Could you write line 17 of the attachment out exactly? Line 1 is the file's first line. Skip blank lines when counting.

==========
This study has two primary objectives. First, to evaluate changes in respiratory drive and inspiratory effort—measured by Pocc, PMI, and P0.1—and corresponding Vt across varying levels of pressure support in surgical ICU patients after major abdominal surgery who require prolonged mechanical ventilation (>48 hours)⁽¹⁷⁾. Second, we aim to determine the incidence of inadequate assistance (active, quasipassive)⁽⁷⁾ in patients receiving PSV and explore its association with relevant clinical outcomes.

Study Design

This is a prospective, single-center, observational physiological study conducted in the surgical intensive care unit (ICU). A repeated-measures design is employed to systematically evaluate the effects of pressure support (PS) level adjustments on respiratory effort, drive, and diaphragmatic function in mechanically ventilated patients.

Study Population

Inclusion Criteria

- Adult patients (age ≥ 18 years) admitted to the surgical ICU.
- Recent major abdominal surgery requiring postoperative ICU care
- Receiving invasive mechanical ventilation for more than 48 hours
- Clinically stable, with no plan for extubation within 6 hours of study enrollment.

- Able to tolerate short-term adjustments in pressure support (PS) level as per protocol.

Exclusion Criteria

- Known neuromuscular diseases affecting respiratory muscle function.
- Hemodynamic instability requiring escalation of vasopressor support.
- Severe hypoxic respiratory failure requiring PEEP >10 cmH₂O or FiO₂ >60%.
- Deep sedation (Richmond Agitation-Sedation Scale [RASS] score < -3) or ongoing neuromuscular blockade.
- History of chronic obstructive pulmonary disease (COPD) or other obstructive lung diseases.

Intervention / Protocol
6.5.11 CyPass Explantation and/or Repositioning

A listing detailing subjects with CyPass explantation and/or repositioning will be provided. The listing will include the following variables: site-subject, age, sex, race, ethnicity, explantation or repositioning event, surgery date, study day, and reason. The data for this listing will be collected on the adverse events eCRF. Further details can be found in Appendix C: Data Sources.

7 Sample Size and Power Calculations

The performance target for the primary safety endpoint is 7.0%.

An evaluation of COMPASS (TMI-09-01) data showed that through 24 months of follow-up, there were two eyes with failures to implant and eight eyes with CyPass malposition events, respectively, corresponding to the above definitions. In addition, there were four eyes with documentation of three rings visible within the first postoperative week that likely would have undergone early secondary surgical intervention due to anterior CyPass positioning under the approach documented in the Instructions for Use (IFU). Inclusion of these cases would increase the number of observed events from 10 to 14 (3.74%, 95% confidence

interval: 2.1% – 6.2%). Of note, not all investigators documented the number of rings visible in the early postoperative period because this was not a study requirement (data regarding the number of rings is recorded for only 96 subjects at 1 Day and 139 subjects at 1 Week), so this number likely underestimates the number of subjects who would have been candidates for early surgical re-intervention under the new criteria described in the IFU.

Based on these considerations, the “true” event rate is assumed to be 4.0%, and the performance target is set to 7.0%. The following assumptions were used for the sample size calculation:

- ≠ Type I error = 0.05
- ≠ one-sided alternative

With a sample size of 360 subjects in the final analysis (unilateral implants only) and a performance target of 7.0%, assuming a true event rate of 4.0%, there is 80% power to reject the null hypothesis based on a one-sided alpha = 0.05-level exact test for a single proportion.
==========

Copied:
Intervention / Protocol